The magnitude of these effects is also somewhat alarming. The best estimate of the effect size of exposure to violent video games on aggressive behaviour is about 0.26 (Fig. 2). This is larger than the effect of condom use on decreased HIV risk, the effect of exposure to passive smoke at work and lung cancer, and the effect of calcium intake on bone mass ( [Bushman & Huesmann (2001)]). As a society, we have taken massive and expensive steps to educate the public about these smaller medical effects, but almost none to deal with the larger violent video game effects. —Craig A. Anderson
Update: This link to the table of contents page lets me download PDFs. Your mileage may vary. —An update on the effects of playing violent video games (Journal of Adolescence)
This is not your usual hand-wringing, scare-mongering article in a parenting magazine.
I hope to see the game-playing public and games researchers consider the implications of this report seriously, and not merely shrug it off as yet another example that, where gaming is concerned, “they” don’t “get it”.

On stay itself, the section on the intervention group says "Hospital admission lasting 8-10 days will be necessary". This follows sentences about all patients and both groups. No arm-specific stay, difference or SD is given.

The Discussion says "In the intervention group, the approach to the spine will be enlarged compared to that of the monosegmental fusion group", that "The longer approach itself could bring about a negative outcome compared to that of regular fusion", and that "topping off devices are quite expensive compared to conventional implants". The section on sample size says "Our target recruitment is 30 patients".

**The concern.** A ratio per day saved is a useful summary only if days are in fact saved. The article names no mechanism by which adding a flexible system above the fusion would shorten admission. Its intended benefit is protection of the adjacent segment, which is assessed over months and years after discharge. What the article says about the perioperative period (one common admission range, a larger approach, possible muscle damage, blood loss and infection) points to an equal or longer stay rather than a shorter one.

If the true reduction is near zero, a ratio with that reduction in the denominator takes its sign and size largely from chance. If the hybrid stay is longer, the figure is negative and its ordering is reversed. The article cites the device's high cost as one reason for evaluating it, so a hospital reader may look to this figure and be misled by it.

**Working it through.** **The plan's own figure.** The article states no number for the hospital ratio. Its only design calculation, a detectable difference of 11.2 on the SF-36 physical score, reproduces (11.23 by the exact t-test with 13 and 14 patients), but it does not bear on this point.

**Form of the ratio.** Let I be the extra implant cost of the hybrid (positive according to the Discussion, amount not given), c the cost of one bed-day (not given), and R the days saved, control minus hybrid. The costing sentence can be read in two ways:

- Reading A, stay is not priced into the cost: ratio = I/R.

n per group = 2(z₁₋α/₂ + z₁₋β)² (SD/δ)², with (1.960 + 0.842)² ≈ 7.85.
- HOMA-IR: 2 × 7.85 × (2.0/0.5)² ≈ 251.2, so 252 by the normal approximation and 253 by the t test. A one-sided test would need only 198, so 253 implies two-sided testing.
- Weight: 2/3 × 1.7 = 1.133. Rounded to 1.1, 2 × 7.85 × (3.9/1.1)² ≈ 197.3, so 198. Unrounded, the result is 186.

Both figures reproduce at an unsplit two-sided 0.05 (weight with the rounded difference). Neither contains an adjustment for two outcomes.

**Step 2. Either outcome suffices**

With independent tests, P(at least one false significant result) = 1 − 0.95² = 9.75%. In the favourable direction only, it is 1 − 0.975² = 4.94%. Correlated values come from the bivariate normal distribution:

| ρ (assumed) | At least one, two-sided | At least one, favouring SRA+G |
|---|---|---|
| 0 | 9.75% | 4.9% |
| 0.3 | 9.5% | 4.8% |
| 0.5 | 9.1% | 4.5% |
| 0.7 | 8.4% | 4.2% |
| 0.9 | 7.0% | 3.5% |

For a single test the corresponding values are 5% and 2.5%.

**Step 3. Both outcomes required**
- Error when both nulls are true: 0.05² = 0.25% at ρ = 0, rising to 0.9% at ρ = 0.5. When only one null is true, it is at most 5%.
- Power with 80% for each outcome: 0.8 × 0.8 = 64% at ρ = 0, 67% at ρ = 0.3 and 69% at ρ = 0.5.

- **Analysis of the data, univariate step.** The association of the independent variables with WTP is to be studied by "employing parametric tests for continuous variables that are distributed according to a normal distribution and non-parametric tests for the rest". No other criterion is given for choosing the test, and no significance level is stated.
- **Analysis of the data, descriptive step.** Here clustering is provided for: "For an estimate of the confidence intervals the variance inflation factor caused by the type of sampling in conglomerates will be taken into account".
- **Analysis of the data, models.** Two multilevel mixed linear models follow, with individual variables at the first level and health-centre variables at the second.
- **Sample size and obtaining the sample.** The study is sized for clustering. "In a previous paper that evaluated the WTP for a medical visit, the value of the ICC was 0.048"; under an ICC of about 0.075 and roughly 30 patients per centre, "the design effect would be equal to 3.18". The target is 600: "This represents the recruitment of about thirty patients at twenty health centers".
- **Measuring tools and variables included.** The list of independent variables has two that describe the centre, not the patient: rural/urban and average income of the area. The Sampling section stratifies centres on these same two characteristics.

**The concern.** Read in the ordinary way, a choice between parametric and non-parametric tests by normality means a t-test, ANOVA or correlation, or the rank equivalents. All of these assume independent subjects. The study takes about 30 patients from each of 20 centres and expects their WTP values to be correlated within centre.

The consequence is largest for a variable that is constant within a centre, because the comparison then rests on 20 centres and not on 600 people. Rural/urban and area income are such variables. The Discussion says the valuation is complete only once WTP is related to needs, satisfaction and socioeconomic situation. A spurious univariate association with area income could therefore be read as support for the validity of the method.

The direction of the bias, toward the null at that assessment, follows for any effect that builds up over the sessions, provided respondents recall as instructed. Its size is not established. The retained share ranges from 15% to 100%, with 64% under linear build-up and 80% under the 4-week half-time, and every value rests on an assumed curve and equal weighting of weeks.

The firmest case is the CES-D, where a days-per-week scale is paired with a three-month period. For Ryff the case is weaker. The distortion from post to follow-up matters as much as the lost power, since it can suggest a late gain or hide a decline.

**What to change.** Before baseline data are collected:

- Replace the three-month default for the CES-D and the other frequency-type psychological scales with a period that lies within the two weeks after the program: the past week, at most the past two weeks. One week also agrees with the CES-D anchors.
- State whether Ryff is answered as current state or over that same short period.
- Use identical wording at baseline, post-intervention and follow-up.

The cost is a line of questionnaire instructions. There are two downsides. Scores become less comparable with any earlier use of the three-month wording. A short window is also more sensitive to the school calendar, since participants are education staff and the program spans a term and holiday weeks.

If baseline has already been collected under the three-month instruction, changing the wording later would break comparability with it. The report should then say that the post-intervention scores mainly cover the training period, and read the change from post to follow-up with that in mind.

Of course, those who argue that television shows, music, or books are positively correlated with increased violence (or what have you) risk being labeled a censor. The common refrain from the gaming community — it’s the parents’ fault, not the games’ fault — is as much of a cop-out as the parent who prefers to blame games (or some other media, or a peer group).
Is it possible to have discussions of taste and ethics concerning videogames, without either moralizing recklessly, or being recklessly accused of moralizing?
Via TerraNova, where the discussion started out very good but at the moment looks like it has resulted in more of the same old same-old.
After a conversation with Mike Arnzen, I’ve been on the lookout for scholarly works that are critical of gaming and gaming culture. Here’s a good one, according to Reality Panic: “Digital Play: The
Interaction of Technology, Culture and Marketing“.